By Deanna LeBlanc Published: December 22, 2015, 8:50 pm
PORTSMOUTH, Va. (WAVY) – The president of the Local International Association of Fire Fighters 539, which represents Portsmouth, questioned whether the department’s response to a fatal fire could have been more efficient on Tuesday.
Rusty Quillin, with the Local 539, is concerned staffing issues created a problem.
According to Deputy Fire Chief Mike Stockton, a spokesperson for the Portsmouth Fire Department, each time there is a fire call in the city, dispatchers radio for two engine trucks and one ladder truck.
The nearest fire house to Tuesday’s fire on Tarnywood Drive in the Churchland section of the city, is Station 3. The station houses both an engine and a ladder truck. So in theory, along with an engine company from another station, both the ladder and engine from Station 3 would be dispatched.
“They’d be right behind the engine company. So theoretically they should arrive at the same time which instantly gives you six people on the scene,” Quillin says.
Because of staffing shortages, Ladder 3 was out of service Monday night into Tuesday. While other engine and rescue companies from other stations responded moments after Engine 3, the first ladder truck did not arrive on scene until 18 minutes after it was dispatched, according to a fire report from Deputy Chief Stockton.
“It’s hard to say the difference to the outcome, what it would have made if that ladder was right there right behind the engine company, it’d be all speculation,” Quillin says. “It’s safe to say the more people you get there the quicker you get them there, the higher the chance is for a rescue or a safe if the occupancy is tenable.”
WAVY.com took Quillin’s concerns to Deputy Chief Mike Stockton with the Portsmouth Fire Department.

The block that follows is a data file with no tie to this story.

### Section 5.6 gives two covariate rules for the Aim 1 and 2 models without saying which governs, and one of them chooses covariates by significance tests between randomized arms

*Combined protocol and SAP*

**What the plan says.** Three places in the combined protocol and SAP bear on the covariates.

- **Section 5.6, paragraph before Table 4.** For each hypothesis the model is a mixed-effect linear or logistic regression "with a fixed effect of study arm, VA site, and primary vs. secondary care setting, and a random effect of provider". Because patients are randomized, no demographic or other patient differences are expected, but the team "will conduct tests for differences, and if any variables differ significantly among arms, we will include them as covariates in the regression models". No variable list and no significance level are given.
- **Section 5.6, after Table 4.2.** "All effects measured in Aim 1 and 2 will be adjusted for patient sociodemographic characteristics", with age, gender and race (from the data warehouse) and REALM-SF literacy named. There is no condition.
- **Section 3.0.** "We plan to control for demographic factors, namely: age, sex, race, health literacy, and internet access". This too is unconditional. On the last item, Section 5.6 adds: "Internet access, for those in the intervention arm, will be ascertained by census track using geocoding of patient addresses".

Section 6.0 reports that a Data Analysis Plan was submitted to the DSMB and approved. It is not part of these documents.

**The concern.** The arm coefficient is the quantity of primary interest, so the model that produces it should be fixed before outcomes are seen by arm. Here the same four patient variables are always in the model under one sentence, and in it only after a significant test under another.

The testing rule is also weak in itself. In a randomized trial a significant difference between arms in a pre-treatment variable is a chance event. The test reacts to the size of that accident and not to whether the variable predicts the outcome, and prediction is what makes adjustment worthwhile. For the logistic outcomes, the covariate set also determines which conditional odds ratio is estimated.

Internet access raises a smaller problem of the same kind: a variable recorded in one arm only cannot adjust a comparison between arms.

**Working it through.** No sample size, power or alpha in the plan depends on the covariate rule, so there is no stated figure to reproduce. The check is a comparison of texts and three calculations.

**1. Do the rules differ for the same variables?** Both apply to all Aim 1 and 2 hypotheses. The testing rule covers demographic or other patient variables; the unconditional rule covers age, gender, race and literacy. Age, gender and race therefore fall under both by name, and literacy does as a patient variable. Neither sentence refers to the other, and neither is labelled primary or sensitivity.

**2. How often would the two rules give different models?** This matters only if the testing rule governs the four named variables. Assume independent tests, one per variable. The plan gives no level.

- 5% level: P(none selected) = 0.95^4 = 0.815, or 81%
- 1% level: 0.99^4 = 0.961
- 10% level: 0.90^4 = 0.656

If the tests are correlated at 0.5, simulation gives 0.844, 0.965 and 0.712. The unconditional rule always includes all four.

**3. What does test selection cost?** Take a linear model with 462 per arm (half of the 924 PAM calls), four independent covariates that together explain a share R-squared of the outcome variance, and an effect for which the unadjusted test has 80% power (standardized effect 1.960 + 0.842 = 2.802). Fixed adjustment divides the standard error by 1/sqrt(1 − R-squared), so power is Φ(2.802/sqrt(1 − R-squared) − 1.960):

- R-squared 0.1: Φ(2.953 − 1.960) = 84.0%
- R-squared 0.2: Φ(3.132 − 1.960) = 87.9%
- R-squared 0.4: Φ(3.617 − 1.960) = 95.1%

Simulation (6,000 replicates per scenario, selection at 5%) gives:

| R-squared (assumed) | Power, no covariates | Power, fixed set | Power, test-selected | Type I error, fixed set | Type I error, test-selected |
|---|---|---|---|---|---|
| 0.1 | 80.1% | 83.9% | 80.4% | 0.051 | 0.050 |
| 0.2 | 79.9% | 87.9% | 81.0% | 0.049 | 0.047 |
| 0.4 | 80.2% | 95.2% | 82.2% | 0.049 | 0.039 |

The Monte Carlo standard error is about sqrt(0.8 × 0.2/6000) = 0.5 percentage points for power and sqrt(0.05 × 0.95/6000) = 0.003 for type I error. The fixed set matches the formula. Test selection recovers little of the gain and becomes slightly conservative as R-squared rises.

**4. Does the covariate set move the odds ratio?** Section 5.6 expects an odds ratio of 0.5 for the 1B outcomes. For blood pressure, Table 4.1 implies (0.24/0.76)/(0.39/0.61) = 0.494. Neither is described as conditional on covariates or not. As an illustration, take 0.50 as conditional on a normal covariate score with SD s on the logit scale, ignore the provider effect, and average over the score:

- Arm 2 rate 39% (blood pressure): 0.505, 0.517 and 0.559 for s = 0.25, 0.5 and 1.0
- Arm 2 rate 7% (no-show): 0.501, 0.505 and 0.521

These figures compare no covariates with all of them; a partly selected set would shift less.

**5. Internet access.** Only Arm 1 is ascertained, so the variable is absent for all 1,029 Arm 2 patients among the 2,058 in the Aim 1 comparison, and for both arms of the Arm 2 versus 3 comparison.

“These units didn’t come any further than normal. The ladder came from downtown. The ladder carries certain tools. As for the ladder, we don’t need it. But they do carry certain tools,” Stockton said.
When it came to staffing issues, Stockton told us that he would not comment on any questions regarding department operations. He said the volume of the response was appropriate, regardless of which units arrived from which stations.
While Quillin is not specifically questioning whether the response impacted how quickly the fire Tuesday morning on Tarnywood Drive was put out, he worries what could happen when a ladder company becomes a critical need.
“I relate it to Russian roulette. Sooner or later you’re going to get the bullet. So if we’re putting stuff out of service in different areas of the city, eventually, it’s going to catch up to you,” Quillin said.
(Public Safety Alert- 10.01.17) 6 companies out of service; Engine 2- provides service in the downtown area, Engine 10- provides service in the Cavalier Manor area, Ladder 3- provides service in the Churchland area, Rescue 1- provide service through the city on high priority events, Medic 1- busiest Medic in the city and EMS 2- provides critical life saving assistance through out the city. To our community and our members out there today, please be careful.